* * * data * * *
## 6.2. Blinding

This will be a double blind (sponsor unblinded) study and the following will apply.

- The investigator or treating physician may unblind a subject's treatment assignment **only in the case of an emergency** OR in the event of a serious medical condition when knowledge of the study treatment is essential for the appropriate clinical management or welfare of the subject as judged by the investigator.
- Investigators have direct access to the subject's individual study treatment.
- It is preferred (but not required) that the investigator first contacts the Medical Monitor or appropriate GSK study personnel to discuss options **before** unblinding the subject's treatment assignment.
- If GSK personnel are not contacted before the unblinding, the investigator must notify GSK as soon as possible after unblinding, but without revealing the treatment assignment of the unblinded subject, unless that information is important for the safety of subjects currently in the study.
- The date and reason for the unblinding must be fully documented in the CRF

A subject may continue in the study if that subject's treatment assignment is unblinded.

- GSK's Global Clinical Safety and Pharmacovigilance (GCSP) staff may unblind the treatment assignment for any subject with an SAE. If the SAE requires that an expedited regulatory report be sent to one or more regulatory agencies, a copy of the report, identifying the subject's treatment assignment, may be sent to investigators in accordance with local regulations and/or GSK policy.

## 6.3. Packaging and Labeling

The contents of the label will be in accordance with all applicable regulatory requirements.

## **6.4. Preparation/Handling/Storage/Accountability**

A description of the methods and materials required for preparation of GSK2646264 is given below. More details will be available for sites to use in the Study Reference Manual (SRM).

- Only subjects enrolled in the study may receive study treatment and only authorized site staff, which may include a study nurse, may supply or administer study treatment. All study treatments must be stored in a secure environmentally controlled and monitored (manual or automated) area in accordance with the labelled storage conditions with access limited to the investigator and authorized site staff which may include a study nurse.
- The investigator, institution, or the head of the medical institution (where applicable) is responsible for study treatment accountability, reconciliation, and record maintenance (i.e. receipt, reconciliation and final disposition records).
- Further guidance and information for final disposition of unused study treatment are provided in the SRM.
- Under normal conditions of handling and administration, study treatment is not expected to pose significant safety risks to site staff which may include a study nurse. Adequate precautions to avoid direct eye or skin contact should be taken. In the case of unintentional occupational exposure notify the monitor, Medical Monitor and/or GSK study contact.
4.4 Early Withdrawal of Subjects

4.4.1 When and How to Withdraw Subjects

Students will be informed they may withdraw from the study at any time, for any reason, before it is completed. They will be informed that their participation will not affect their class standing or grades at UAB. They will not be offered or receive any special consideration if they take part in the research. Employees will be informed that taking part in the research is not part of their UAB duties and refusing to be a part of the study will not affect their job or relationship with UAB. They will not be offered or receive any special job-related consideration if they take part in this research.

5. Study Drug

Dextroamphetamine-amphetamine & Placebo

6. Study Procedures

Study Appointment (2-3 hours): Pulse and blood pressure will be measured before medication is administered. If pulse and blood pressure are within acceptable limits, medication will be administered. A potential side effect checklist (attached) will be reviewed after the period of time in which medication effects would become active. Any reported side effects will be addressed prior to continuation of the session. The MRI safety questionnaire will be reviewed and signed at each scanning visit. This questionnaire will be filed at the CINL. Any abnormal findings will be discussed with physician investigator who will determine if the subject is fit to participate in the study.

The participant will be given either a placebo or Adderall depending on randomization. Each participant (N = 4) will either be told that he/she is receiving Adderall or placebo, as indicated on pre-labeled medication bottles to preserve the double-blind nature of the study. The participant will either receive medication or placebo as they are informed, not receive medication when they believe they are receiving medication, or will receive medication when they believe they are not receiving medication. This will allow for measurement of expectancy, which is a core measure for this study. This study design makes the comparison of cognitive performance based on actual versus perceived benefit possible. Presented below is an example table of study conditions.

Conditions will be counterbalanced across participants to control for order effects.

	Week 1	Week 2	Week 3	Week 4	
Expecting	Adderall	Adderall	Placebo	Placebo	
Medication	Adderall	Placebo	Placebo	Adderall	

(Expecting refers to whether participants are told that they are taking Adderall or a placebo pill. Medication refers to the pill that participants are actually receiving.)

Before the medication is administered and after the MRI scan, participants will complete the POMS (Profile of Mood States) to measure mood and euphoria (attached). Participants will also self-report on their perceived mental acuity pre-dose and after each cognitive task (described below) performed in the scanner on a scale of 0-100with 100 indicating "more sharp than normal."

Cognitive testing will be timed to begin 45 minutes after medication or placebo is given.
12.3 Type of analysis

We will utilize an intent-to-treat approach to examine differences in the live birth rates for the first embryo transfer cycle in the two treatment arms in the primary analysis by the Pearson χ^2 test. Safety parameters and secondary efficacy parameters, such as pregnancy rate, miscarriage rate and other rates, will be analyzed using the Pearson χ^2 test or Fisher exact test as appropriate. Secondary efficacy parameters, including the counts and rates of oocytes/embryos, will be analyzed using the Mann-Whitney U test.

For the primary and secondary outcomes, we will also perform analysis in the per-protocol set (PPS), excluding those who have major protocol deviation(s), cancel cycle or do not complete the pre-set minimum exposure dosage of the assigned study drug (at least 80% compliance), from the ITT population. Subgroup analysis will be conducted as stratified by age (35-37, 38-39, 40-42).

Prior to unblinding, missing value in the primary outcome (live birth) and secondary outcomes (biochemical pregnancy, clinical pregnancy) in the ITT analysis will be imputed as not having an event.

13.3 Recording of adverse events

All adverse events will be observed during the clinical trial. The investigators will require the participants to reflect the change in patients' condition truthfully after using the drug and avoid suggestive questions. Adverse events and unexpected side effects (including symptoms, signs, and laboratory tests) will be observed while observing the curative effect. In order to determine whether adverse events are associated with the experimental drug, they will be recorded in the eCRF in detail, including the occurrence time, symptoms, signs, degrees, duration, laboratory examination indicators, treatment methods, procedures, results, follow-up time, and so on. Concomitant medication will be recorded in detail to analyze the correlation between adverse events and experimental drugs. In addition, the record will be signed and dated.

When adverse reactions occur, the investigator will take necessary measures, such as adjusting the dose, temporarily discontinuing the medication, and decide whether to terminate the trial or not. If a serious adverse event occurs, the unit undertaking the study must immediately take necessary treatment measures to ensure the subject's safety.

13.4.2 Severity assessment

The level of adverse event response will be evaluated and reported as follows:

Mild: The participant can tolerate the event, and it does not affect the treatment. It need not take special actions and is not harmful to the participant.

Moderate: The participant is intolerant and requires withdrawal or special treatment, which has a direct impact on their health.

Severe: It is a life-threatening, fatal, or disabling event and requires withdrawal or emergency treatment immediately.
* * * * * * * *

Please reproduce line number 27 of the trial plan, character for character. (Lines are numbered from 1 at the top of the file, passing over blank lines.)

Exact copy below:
	Week 1	Week 2	Week 3	Week 4	